The Dallas Cowboys tight end dismissed any suggestion that the injury had anything to do with an uncharacteristic case of stone hands. The seven-time Pro Bowler didn't really even want to say how long it took to feel normal again once he decided to play in the season opener just 23 days after getting hurt in a preseason game.
Coach Jason Garrett puts it somewhere around a month into the season, which is about the time Witten started a career-best stretch so prolific that he has two games to get the six catches needed to break Tony Gonzalez's tight end record of 102 in a season. Witten could get it Sunday at home against New Orleans (6-8).
"You know, we talked about him saying, 'I'm playing in that Giant game,' after he had the lacerated spleen, and I'm thinking to myself, 'This guy's crazy,'" Garrett said. "He wasn't quite himself for probably three or four weeks after that. I think we all saw that. And then for him to kind of, 'OK, I'm feeling better now' and get back to what he's been doing, I think he's had a remarkable year."
Witten turned 30 in May, and once he made it through that opener against New York, it was easy to forget about the injury as he stumbled through two more games and reached Week 4 with five drops, four penalties and eight catches. Too old already? Hall of Fame career nearing an end?
Hardly. In the past 11 games, he has 89 catches for 847 yards and two touchdowns, including his first scoring hookup with Tony Romo in last weekend's 27-24 overtime win against Pittsburgh that put the Cowboys (8-6) in control of their playoff fate with two games left.
Witten reset his franchise record with 18 catches in a loss to the Giants in October, and a week later broke Michael Irvin's career Cowboys record of 750 receptions. With 793 catches, Witten is likely this year to join Gonzalez and Shannon Sharpe as the only tight ends with 800, and he's third behind those two with 8,832 yards. Gonzalez set the single-season mark for catches in 2004.
"I have so much respect for the game and this position," Witten said. "To be able to be even thinking about passing that kind of record that's stood the course for almost 10 years by the greatest tight end that ever played, to break that, no question it's special. I think you're more proud of the body of work over the course of 10 years than you are just one season."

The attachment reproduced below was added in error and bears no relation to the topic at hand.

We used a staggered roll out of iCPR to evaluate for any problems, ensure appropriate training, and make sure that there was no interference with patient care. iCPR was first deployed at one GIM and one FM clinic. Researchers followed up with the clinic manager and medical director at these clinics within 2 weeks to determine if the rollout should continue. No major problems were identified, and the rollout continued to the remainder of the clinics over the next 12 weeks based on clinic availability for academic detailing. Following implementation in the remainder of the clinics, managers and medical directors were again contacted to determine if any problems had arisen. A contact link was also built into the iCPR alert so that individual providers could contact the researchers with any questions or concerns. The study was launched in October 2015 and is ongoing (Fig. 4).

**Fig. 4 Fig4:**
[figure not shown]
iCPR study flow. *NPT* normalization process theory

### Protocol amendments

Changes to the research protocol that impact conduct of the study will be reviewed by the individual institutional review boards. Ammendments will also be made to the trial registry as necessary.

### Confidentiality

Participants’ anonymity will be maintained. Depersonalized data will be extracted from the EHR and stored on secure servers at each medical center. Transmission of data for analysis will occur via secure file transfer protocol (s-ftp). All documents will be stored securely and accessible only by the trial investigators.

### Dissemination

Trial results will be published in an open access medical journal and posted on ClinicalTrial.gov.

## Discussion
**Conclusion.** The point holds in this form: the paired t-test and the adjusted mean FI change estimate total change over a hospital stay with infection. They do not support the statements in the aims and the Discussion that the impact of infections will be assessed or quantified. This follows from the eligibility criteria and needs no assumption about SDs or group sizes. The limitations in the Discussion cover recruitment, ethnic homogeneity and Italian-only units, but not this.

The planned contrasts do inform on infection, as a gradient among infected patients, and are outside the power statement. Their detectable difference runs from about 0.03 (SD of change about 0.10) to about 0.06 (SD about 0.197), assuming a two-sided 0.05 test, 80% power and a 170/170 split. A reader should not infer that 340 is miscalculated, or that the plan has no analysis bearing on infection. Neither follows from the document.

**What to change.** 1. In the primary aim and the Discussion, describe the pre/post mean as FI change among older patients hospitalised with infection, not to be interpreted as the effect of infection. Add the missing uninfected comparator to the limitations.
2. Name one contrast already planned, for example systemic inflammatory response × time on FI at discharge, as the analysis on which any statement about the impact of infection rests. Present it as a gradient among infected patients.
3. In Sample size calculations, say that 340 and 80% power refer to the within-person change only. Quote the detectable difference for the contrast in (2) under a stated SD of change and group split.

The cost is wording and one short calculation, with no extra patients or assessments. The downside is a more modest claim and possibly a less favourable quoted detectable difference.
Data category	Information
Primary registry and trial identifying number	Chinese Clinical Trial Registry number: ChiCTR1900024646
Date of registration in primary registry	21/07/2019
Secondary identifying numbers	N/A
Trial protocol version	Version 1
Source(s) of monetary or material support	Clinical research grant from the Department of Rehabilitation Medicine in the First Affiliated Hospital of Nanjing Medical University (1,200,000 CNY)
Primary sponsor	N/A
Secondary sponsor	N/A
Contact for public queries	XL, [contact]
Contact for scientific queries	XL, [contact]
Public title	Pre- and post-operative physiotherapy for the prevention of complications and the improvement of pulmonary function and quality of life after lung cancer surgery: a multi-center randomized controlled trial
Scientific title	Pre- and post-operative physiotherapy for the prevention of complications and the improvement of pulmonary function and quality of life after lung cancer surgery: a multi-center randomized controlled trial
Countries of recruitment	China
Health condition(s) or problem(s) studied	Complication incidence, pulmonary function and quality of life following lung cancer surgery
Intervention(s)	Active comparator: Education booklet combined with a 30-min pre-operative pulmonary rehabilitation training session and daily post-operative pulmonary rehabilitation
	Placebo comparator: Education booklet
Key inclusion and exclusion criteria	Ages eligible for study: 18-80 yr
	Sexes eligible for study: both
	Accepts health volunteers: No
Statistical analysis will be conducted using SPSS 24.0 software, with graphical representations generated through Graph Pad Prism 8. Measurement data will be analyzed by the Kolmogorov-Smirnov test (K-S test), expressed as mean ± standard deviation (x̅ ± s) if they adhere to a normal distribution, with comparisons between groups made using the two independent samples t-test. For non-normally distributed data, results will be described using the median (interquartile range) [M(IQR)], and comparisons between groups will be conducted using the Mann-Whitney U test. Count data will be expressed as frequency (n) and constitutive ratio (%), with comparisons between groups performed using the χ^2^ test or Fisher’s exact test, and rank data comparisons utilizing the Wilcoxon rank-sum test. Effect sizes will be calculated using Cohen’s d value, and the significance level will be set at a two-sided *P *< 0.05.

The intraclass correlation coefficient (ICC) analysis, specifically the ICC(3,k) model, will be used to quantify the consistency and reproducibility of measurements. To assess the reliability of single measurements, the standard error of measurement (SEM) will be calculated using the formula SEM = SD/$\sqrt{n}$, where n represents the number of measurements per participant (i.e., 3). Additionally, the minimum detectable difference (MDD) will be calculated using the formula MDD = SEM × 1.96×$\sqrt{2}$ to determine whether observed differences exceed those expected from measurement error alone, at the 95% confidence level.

Witten was part of Bill Parcells' first Cowboys draft class in 2003. He played in 15 games, with seven starts, as a rookie, and missed the only game of his career with a broken jaw. Barring injury, he's about to complete his sixth straight season of starting every game.
That streak was in serious jeopardy after he took a hard blind-side hit on a broken play in a preseason game at Oakland. It was easy to rule him out for the opener after the diagnosis because the Cowboys started the season three days earlier than everyone else and had 10 days to get ready for Week 2.
Witten thought otherwise, even with his old-school former coach whispering in his ear about taking it easy during a phone call.
"He was like my dad: 'Take care of yourself now. Be smart,'" said Witten, a bit bemused. "Remember, this guy, 10 years ago when I had the broken jaw, it didn't seem like that was the same response."
The Cowboys were just happy to have him on the field against the Giants, so some balky play and two catches for 10 yards didn't faze anyone. He four catches against the Seahawks, but had the same number of drops, then two catches again, this time for just 8 yards, against Tampa Bay.
Witten finally broke loose with 13 catches for 112 yards and a garbage-time touchdown from Kyle Orton in a blowout loss to the Bears.
"I've never thought, 'Well, I'm about to taper off here, let's see if I can hang on,'" Witten said. "It's always been it gets higher every year. And going into this year, that's what it was."
With or without a lacerated spleen.
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